Development of a biologically inspired MEMS microphone

Research output: Contribution to conferencePaper

Abstract

A multi-band operational MEMS microphone inspired by the hearing organ of Ormia ochracea is presented. The novel feature is that the device has both integrated capacitive and piezoelectric sensing capability. Similar to our previous designs, the new design works as a bi-directional microphone and has four separate resonance frequencies below 10 kHz, with intended application for human speech recognition scenarios. Since the capacitive sensing only depends on the displacement of the rotating plates, it provides 0.42 V/Pa acoustic sensitivity at the first, rocking resonance mode, while the electric response produced by the piezoelectric actuators is almost zero around the same frequency. However, the piezoelectric readout supports a faster transient response and produces less noise at low frequencies than the capacitive sensing method. The complementary interaction between these two sensing methods in one device thus increases the overall electrical response and its accuracy.
LanguageEnglish
Number of pages3
Publication statusAccepted/In press - 10 Aug 2017
EventIEEE SENSORS 2017 - Scottish Exhibition and Conference Centre, Glasgow, United Kingdom
Duration: 29 Oct 20171 Nov 2017

Conference

ConferenceIEEE SENSORS 2017
CountryUnited Kingdom
CityGlasgow
Period29/10/171/11/17

Fingerprint

Microphones
MEMS
Piezoelectric actuators
Audition
Speech recognition
Transient analysis
Acoustics

Keywords

  • MEMS directional microphone
  • biologically inspired
  • multi-sensing methods
  • multi-band sensing

Cite this

Zhang, Y., Bauer, R., Whitmer, W. M., Brimijoin, W. O., Uttamchandani, D., Windmill, J. F. C., & Jackson, J. C. (Accepted/In press). Development of a biologically inspired MEMS microphone. Paper presented at IEEE SENSORS 2017, Glasgow, United Kingdom.
Zhang, Y. ; Bauer, R. ; Whitmer, W.M. ; Brimijoin, W.O. ; Uttamchandani, D. ; Windmill, J. F. C. ; Jackson, J.C. / Development of a biologically inspired MEMS microphone. Paper presented at IEEE SENSORS 2017, Glasgow, United Kingdom.3 p.
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Zhang, Y, Bauer, R, Whitmer, WM, Brimijoin, WO, Uttamchandani, D, Windmill, JFC & Jackson, JC 2017, 'Development of a biologically inspired MEMS microphone' Paper presented at IEEE SENSORS 2017, Glasgow, United Kingdom, 29/10/17 - 1/11/17, .

Development of a biologically inspired MEMS microphone. / Zhang, Y.; Bauer, R.; Whitmer, W.M.; Brimijoin, W.O.; Uttamchandani, D.; Windmill, J. F. C.; Jackson, J.C.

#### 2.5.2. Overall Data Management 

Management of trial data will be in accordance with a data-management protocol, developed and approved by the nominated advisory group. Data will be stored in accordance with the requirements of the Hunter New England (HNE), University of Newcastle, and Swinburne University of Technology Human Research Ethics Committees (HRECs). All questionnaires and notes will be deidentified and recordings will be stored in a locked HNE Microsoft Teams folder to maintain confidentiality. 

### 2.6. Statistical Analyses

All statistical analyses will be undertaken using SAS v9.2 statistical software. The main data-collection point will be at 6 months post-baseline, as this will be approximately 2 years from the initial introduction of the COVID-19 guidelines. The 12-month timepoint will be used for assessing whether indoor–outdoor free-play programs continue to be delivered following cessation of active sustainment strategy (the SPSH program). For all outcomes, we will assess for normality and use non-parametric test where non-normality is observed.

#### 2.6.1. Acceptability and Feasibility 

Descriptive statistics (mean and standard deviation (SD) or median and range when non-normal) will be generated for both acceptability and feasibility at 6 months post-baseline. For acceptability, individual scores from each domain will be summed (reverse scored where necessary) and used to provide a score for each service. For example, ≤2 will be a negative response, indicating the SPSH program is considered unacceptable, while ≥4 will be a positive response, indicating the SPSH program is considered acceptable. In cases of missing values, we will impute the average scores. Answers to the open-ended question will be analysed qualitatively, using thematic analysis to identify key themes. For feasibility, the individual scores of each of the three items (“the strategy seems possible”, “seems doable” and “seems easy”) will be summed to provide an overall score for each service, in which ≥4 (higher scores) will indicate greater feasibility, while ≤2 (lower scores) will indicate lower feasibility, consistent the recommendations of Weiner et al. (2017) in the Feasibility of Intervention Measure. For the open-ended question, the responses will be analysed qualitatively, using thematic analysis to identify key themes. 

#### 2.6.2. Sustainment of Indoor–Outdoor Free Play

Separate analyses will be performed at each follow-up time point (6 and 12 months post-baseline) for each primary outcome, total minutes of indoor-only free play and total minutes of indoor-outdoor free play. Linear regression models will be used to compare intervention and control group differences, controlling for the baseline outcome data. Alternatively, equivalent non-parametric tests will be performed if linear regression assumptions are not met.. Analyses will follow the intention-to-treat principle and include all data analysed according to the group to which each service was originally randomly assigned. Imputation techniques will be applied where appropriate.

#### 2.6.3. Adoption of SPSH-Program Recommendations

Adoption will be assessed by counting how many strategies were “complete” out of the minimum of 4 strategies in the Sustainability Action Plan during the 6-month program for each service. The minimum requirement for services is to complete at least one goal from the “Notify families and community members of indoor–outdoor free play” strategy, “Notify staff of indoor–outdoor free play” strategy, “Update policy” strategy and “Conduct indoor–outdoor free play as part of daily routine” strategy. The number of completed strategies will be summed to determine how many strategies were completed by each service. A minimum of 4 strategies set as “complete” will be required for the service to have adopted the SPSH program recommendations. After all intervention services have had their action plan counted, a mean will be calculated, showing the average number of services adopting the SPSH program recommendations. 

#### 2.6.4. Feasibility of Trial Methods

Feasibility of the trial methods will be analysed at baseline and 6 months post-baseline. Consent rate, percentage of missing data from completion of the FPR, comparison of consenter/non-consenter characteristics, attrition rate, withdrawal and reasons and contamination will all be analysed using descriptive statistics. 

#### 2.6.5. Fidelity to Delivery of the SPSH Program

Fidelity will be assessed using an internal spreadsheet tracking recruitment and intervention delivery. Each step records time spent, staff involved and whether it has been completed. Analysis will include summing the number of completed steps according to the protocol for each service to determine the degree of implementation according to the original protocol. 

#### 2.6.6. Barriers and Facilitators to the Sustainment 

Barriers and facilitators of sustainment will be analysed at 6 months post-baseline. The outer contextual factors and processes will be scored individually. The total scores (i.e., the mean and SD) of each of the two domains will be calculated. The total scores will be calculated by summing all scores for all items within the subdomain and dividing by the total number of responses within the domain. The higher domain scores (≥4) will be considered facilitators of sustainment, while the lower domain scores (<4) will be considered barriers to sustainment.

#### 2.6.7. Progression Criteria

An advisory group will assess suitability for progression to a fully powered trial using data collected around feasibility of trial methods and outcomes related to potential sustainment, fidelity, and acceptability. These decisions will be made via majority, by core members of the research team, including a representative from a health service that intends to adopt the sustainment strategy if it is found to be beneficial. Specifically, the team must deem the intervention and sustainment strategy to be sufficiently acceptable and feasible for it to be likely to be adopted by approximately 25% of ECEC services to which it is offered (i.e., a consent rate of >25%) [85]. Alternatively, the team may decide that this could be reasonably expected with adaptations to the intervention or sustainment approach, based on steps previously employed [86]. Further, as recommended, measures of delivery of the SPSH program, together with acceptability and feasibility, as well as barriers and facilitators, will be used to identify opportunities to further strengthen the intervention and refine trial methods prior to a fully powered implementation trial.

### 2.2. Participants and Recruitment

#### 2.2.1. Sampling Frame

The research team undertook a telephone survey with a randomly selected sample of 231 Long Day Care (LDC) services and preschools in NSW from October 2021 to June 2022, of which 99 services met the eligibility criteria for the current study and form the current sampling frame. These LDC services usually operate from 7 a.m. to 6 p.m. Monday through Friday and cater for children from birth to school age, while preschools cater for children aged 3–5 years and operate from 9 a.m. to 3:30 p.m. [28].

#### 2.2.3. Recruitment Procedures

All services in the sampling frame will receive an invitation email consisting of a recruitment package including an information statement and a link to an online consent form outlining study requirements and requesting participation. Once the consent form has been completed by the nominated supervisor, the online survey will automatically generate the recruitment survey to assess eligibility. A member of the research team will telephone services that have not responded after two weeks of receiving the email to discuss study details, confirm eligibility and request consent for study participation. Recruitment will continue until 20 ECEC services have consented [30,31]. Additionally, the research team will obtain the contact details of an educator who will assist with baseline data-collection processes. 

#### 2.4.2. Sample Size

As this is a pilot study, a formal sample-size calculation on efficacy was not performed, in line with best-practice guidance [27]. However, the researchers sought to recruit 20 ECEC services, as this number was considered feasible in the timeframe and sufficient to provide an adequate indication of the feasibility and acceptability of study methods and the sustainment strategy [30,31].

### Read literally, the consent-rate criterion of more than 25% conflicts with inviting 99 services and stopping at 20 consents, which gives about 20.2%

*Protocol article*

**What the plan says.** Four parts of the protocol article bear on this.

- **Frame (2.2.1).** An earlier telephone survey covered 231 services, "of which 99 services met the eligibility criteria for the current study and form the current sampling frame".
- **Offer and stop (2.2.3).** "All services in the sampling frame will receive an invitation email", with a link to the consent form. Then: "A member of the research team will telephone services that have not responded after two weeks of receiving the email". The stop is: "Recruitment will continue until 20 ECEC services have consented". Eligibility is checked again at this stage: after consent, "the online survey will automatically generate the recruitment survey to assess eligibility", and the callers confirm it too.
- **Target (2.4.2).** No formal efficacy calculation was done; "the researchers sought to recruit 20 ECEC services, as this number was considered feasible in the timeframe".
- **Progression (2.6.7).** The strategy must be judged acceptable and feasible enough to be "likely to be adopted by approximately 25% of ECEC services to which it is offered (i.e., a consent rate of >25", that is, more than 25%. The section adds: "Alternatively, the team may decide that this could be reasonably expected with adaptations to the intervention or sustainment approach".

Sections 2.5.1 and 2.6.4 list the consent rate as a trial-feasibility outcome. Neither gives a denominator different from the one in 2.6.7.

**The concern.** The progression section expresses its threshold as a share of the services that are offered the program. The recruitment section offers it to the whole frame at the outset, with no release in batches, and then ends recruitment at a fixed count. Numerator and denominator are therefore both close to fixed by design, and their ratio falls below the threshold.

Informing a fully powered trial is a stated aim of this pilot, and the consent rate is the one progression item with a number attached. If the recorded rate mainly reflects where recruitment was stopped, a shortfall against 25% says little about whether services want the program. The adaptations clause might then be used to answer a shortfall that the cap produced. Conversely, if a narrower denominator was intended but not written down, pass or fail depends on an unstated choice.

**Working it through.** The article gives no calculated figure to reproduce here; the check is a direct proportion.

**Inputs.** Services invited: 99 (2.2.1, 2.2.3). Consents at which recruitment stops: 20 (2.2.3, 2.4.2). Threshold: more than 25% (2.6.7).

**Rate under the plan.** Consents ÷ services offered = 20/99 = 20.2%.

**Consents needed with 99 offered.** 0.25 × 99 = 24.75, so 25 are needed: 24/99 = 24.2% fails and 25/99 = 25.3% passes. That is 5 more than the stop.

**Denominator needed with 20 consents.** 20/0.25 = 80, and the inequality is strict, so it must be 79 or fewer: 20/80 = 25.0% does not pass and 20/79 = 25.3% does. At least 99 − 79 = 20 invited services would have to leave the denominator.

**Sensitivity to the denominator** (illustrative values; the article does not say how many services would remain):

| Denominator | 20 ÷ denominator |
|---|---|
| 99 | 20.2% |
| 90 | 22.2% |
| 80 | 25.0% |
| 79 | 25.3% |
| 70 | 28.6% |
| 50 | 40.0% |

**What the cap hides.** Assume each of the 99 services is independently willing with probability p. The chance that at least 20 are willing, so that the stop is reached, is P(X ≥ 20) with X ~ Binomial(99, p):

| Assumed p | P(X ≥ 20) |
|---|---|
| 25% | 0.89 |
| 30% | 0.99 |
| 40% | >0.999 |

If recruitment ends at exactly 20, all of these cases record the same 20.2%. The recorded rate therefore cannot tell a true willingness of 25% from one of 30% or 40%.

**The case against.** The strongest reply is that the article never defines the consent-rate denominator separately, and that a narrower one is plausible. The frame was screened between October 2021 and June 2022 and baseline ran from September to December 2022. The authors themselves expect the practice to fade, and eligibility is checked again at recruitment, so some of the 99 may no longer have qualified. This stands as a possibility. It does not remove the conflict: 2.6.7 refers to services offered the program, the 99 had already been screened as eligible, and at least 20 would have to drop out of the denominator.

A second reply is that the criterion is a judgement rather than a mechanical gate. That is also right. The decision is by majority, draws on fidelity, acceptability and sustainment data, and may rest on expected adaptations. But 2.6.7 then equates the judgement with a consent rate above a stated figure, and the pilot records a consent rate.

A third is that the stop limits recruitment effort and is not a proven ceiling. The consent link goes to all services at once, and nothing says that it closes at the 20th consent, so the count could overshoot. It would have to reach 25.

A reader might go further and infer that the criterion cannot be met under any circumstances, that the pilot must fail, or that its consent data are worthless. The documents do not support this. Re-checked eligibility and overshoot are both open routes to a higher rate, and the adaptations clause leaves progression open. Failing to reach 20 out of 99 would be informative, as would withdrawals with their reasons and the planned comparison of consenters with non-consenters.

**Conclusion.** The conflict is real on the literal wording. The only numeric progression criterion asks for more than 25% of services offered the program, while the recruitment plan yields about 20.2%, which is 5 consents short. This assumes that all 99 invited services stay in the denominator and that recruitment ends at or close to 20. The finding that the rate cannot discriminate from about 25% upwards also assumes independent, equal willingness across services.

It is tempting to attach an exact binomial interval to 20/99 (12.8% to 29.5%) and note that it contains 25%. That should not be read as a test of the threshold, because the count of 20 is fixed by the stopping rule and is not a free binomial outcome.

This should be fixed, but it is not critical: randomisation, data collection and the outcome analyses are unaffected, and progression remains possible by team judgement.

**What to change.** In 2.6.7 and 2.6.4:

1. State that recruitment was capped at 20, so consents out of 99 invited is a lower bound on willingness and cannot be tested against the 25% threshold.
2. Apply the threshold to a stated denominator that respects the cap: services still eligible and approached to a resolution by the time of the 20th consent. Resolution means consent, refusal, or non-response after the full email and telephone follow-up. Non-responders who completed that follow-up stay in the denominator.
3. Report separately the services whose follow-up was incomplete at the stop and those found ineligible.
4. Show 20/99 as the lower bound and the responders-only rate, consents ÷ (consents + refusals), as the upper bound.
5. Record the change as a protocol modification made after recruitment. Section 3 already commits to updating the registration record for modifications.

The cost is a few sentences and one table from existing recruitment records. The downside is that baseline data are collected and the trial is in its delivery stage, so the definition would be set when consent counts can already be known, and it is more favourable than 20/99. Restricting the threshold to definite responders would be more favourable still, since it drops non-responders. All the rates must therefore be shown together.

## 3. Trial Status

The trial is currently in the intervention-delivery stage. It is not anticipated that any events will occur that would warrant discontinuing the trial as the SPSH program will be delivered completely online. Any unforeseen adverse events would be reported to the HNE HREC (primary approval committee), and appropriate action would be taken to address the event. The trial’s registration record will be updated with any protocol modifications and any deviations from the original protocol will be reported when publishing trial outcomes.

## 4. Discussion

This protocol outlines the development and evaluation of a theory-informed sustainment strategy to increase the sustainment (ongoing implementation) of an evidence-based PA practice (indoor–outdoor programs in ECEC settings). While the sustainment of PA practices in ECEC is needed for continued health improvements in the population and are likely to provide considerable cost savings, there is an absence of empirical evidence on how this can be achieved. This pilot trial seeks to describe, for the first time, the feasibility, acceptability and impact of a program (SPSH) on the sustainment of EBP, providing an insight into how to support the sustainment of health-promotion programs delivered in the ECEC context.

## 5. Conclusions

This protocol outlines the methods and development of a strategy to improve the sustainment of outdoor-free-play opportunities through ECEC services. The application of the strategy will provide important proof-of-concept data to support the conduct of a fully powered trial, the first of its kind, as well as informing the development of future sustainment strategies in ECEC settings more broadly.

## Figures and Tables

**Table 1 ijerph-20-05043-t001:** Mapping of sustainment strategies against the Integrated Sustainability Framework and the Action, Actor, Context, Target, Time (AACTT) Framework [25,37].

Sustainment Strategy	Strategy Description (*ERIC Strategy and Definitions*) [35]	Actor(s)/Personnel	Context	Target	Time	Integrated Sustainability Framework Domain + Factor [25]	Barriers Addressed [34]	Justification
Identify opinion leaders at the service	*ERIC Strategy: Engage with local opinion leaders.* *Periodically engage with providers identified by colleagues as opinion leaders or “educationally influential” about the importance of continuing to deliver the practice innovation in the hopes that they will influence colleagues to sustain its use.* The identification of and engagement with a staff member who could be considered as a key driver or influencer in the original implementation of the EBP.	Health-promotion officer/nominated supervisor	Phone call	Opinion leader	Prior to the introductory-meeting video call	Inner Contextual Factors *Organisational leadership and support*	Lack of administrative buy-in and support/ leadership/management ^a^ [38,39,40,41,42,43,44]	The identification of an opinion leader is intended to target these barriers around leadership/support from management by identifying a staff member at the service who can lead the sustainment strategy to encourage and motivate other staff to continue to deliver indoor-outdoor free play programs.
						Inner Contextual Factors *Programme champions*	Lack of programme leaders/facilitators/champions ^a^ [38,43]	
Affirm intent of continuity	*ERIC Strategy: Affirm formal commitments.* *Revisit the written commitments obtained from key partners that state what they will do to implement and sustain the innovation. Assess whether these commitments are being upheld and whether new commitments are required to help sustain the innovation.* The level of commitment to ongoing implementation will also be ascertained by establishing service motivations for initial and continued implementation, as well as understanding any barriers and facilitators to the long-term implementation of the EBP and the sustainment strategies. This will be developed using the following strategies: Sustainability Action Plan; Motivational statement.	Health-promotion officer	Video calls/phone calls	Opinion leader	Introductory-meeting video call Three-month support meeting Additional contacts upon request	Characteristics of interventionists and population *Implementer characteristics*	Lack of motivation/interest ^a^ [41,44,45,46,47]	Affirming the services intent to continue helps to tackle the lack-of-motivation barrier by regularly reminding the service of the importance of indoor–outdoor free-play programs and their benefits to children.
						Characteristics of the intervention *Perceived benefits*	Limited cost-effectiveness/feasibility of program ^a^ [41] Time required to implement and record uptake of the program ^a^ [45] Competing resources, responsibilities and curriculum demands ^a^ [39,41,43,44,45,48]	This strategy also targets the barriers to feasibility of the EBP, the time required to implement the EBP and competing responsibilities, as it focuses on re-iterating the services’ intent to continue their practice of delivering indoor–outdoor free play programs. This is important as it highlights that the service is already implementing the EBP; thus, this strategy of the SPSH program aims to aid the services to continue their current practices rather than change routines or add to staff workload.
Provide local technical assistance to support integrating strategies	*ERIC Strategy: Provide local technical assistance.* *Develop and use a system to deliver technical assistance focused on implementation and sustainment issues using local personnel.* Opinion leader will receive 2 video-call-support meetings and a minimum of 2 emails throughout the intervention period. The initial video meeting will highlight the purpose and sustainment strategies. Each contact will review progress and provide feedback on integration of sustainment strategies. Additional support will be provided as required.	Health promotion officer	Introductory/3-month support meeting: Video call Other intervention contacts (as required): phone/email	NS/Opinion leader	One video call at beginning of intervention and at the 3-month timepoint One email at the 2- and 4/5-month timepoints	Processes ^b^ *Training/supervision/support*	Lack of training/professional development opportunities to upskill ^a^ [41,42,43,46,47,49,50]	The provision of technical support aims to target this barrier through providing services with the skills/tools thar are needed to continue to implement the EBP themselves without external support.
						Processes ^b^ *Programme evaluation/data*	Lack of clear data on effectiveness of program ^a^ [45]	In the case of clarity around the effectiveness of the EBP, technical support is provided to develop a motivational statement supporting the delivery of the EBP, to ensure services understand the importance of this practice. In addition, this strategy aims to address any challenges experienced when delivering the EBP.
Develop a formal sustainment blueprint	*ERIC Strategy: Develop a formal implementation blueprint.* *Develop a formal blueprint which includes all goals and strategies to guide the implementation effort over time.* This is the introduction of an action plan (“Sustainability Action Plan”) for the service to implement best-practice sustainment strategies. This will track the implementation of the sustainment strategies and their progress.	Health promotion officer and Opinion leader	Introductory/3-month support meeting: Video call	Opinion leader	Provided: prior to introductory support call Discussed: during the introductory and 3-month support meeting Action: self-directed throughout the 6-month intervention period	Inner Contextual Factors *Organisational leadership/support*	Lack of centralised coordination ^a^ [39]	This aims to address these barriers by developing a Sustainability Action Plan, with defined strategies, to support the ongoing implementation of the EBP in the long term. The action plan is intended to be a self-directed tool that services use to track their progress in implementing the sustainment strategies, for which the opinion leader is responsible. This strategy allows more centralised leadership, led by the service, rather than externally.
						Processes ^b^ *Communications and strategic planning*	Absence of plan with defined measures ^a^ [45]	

2017. Paper presented at IEEE SENSORS 2017, Glasgow, United Kingdom.

Research output: Contribution to conferencePaper

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AU - Uttamchandani, D.

AU - Windmill, J. F. C.

AU - Jackson, J.C.

N1 - © 2017 IEEE. Personal use of this material is permitted. Permission from IEEE must be obtained for all other uses, in any current or future media, including reprinting/republishing this material for advertising or promotional purposes, creating new collective works, for resale or redistribution to servers or lists, or reuse of any copyrighted component of this work in other works.

PY - 2017/8/10

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N2 - A multi-band operational MEMS microphone inspired by the hearing organ of Ormia ochracea is presented. The novel feature is that the device has both integrated capacitive and piezoelectric sensing capability. Similar to our previous designs, the new design works as a bi-directional microphone and has four separate resonance frequencies below 10 kHz, with intended application for human speech recognition scenarios. Since the capacitive sensing only depends on the displacement of the rotating plates, it provides 0.42 V/Pa acoustic sensitivity at the first, rocking resonance mode, while the electric response produced by the piezoelectric actuators is almost zero around the same frequency. However, the piezoelectric readout supports a faster transient response and produces less noise at low frequencies than the capacitive sensing method. The complementary interaction between these two sensing methods in one device thus increases the overall electrical response and its accuracy.

AB - A multi-band operational MEMS microphone inspired by the hearing organ of Ormia ochracea is presented. The novel feature is that the device has both integrated capacitive and piezoelectric sensing capability. Similar to our previous designs, the new design works as a bi-directional microphone and has four separate resonance frequencies below 10 kHz, with intended application for human speech recognition scenarios. Since the capacitive sensing only depends on the displacement of the rotating plates, it provides 0.42 V/Pa acoustic sensitivity at the first, rocking resonance mode, while the electric response produced by the piezoelectric actuators is almost zero around the same frequency. However, the piezoelectric readout supports a faster transient response and produces less noise at low frequencies than the capacitive sensing method. The complementary interaction between these two sensing methods in one device thus increases the overall electrical response and its accuracy.

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Zhang Y, Bauer R, Whitmer WM, Brimijoin WO, Uttamchandani D, Windmill JFC et al. Development of a biologically inspired MEMS microphone. 2017. Paper presented at IEEE SENSORS 2017, Glasgow, United Kingdom.